328754 Precise Monomeric Control of Multicomponent Random Copolymers: Excipient Design for Oral Drug Delivery

Thursday, November 7, 2013: 9:36 AM
Plaza A (Hilton)
Jeffrey M. Ting1, Tushar S. Navale2, Frank S. Bates1 and Theresa M. Reineke2, (1)Department of Chemical Engineering and Materials Science, University of Minnesota, Minneapolis, MN, (2)Department of Chemistry, University of Minnesota, Minneapolis, MN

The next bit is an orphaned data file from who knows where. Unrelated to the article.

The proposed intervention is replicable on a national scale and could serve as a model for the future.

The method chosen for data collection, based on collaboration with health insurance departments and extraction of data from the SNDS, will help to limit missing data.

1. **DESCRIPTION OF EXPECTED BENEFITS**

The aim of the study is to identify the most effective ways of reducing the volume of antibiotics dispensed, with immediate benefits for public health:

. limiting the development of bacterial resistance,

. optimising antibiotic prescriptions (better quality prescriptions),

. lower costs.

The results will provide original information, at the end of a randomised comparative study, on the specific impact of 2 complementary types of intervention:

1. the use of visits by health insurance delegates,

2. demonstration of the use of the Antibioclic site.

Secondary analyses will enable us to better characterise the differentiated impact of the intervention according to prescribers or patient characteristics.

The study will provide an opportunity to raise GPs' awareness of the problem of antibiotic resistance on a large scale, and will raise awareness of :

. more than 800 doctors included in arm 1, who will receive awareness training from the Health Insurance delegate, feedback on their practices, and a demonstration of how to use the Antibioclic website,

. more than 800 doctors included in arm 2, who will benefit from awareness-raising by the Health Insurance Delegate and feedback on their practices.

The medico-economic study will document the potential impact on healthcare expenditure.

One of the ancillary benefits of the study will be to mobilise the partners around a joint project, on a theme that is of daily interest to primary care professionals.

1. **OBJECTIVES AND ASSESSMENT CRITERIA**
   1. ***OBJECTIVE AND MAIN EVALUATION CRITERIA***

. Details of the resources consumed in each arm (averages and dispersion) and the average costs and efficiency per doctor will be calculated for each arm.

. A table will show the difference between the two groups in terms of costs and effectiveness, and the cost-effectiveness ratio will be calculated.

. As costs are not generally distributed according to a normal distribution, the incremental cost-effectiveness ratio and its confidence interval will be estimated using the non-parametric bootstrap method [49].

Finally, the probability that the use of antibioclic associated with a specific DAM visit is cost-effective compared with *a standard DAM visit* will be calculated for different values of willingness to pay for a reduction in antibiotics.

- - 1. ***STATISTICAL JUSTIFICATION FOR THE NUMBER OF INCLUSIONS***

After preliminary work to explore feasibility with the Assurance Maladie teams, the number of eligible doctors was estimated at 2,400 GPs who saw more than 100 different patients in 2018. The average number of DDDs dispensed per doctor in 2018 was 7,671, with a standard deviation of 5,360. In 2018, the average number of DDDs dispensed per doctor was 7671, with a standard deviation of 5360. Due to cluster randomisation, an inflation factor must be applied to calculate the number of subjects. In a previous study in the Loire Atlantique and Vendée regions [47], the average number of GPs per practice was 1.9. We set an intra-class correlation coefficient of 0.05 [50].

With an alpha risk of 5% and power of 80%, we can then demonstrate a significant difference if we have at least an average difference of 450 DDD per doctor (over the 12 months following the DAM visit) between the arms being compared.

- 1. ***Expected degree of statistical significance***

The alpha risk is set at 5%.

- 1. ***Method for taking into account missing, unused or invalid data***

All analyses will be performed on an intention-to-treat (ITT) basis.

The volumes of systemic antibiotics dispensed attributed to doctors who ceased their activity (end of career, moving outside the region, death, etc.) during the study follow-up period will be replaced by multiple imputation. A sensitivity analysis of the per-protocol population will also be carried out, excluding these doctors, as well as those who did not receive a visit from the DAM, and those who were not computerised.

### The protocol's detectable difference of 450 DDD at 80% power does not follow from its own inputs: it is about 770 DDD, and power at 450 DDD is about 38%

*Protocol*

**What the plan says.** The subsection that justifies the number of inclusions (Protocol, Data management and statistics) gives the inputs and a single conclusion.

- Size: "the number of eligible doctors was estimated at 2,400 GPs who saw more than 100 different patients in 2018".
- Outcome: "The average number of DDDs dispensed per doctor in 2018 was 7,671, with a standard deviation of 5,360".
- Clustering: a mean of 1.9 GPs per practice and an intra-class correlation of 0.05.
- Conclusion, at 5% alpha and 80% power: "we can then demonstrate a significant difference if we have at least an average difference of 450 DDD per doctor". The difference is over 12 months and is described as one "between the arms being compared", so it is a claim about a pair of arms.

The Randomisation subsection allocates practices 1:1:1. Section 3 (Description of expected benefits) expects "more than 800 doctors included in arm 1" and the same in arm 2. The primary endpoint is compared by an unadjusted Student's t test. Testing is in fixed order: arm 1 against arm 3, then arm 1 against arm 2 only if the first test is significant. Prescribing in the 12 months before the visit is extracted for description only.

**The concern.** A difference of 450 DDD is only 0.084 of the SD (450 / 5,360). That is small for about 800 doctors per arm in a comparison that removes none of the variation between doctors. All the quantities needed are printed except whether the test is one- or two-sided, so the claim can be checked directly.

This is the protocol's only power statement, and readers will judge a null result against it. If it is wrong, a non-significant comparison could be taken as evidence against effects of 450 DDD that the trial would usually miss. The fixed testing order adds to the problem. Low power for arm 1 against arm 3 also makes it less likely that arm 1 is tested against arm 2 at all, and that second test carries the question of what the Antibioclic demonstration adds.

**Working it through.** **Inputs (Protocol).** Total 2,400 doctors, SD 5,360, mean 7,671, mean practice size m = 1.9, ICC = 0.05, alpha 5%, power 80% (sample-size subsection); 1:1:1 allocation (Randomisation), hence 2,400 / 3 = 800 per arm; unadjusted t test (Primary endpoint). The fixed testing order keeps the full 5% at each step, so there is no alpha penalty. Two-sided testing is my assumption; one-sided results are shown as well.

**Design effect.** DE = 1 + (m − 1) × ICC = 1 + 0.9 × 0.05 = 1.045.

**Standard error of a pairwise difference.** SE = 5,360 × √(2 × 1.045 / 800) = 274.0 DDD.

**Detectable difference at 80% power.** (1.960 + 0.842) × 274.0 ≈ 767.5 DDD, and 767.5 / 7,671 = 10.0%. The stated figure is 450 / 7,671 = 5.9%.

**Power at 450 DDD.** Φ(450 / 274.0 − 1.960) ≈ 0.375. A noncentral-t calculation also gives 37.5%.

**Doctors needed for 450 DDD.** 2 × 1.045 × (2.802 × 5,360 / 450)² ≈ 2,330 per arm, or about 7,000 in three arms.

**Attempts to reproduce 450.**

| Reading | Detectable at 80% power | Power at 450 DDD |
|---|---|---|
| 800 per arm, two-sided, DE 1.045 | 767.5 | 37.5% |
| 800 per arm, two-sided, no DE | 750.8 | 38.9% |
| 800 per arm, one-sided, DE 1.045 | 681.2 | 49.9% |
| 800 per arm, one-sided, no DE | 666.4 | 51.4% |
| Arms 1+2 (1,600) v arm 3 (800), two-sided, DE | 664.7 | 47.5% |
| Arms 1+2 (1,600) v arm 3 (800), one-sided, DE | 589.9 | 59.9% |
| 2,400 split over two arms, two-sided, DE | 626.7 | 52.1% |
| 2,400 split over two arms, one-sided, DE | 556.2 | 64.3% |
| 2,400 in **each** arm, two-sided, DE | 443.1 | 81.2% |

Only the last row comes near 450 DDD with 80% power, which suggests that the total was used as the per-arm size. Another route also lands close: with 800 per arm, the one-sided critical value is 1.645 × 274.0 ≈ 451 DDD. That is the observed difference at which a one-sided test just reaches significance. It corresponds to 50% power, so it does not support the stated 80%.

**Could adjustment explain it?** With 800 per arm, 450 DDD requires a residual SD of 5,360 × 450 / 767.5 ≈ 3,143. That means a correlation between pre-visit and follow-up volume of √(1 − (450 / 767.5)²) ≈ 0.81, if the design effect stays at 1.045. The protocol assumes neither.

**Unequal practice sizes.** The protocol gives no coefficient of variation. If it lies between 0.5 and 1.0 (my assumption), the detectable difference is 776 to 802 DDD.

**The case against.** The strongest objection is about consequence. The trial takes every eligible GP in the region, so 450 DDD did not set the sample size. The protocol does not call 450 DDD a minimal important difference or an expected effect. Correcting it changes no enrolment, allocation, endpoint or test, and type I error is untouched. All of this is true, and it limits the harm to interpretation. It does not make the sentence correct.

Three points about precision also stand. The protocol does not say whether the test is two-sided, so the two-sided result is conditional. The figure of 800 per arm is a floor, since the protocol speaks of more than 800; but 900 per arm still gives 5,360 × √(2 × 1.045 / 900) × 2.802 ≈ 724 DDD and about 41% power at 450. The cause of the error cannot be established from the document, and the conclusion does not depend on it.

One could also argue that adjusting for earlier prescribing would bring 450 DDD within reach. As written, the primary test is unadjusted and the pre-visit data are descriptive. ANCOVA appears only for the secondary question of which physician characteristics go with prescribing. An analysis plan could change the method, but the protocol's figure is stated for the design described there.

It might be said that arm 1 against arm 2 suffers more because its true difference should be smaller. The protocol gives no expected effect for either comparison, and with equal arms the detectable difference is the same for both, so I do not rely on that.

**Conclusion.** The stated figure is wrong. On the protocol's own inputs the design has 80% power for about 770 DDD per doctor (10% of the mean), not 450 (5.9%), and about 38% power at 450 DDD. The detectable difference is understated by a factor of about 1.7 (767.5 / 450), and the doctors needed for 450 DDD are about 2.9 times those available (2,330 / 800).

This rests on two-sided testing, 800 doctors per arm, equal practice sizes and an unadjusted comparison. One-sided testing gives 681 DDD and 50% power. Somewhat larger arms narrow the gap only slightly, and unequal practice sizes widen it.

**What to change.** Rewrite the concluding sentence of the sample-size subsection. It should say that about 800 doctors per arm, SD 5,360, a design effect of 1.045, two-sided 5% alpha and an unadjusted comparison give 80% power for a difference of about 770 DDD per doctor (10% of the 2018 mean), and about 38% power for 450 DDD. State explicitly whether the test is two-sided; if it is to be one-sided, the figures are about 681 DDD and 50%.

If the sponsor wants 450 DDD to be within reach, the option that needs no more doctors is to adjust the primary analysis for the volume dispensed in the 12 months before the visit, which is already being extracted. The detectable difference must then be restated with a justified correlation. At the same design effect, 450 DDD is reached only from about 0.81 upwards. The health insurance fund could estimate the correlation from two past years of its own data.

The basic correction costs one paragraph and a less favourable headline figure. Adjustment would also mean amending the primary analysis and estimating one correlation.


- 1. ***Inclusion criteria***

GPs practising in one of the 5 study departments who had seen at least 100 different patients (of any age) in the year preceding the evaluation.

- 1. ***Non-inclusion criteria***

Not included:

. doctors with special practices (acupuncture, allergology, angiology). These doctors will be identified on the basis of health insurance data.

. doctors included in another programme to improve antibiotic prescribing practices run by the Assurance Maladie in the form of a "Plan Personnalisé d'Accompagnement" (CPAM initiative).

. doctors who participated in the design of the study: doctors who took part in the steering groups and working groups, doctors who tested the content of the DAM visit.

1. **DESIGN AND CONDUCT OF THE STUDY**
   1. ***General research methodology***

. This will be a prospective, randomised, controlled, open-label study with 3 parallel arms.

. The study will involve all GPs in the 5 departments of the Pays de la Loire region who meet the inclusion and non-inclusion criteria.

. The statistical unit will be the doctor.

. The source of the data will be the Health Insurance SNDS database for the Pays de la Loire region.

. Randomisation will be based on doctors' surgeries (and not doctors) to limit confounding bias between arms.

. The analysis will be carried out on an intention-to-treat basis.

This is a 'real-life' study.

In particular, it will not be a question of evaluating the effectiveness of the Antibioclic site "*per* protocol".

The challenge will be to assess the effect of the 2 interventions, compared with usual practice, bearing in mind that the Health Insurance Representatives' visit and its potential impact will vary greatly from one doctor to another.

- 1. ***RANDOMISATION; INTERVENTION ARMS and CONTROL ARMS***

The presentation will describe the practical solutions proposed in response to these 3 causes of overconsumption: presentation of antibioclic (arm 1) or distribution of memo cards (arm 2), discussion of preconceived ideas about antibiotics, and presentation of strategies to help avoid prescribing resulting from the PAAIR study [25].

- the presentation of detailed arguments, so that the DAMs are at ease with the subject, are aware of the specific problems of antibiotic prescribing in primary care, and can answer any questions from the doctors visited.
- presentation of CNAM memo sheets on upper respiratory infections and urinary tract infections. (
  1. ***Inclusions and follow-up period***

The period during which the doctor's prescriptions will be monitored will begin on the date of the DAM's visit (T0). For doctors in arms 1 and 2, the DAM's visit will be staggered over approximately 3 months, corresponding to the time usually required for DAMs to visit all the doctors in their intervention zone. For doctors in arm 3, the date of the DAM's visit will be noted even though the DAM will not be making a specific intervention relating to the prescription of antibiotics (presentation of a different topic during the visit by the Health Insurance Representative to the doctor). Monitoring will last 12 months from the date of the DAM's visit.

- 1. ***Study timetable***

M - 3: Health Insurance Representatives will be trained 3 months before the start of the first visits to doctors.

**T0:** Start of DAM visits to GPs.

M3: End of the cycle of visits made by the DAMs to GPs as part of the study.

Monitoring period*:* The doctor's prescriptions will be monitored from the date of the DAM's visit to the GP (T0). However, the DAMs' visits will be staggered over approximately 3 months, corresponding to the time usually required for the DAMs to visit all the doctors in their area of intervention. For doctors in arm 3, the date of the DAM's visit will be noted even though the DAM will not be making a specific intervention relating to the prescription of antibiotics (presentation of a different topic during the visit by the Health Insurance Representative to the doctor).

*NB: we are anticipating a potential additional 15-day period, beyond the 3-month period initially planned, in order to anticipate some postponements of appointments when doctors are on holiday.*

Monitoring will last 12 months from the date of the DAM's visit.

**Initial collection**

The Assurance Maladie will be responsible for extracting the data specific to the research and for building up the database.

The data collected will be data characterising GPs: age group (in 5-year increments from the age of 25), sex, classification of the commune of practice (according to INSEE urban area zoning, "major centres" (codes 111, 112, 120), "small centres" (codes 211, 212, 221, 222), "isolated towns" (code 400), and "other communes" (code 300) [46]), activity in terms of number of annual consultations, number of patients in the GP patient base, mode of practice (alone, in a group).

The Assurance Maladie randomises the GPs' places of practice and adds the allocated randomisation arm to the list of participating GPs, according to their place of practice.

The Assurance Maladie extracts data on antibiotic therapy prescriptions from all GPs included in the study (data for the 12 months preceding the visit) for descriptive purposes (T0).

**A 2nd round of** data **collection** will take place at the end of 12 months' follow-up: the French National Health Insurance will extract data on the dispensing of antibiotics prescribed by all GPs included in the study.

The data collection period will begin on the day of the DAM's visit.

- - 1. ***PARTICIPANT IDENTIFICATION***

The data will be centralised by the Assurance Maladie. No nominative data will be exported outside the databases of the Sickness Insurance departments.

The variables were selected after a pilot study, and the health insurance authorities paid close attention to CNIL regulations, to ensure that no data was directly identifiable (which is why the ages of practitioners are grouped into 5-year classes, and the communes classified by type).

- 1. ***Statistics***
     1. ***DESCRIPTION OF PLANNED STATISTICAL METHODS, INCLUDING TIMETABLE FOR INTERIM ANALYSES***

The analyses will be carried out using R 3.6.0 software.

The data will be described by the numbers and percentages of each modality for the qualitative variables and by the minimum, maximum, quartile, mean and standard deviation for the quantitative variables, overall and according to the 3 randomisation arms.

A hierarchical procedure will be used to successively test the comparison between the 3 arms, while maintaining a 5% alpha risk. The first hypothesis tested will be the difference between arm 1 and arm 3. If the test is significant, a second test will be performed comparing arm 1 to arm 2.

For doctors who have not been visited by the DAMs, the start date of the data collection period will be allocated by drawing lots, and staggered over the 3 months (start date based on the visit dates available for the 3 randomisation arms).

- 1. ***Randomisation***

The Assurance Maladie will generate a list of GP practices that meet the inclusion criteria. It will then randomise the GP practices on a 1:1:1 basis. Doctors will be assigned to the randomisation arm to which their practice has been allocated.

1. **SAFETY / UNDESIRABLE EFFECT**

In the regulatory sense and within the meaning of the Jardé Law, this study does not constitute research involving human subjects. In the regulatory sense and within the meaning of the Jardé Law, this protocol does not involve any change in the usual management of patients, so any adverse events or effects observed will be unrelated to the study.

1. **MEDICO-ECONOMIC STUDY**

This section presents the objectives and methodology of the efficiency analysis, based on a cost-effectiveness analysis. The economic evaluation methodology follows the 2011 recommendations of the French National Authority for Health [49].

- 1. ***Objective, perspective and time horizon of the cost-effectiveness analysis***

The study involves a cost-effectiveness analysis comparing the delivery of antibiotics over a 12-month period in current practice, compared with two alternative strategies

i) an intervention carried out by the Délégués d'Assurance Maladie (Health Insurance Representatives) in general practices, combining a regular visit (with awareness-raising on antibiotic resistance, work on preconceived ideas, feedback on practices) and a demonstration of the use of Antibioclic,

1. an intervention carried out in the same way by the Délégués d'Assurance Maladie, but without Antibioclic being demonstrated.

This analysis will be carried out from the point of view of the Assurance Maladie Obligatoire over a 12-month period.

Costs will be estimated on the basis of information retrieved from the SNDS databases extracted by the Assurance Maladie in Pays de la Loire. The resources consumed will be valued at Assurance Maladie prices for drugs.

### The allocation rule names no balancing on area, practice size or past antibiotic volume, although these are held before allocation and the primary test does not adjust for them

Random copolymers (RCPs) are macromolecules composed of two or more monomers with desirable functionalities randomly distributed along the polymer backbone. These compounds are instrumental to applications such as the oral delivery of poorly water-soluble drugs, where polymer-drug interplay governs the storage and delivery of active pharmaceutical ingredients. Although binary RCP systems have been studied extensively, there is currently very little guidance on understanding the kinetics of multicomponent copolymers, which are playing an ever-increasing role in imparting more unique physical properties. Herein, we demonstrate a systematic approach for simultaneously targeting exact molecular weights and chemical compositions of multimonomeric RCPs using reversible addition-fragmentation chain transfer free-radical (RAFT) polymerization. An illustrative system to showcase this procedure was studied and compared to a well-known macromolecule utilized in oral drug delivery (HPMCAS, or hydroxypropyl methyl cellulose acetate succinate. The relative reactivities at 70°C between monomer pairs were measured and employed to predict the feed ratio necessary for synthesizing well-defined compositions based on the Walling-Briggs model. Application of the Skeist equations addressed compositional drift and anticipated the general monomer incorporation distribution as a function of conversion, which was verified experimentally. This simple “controlled statistics” paradigm provides complementary synthetic and predictive tools for designing macromolecular chemical architectures with hierarchical control over spatially-dependent structure-property relationships for complex applications such as oral drug delivery.

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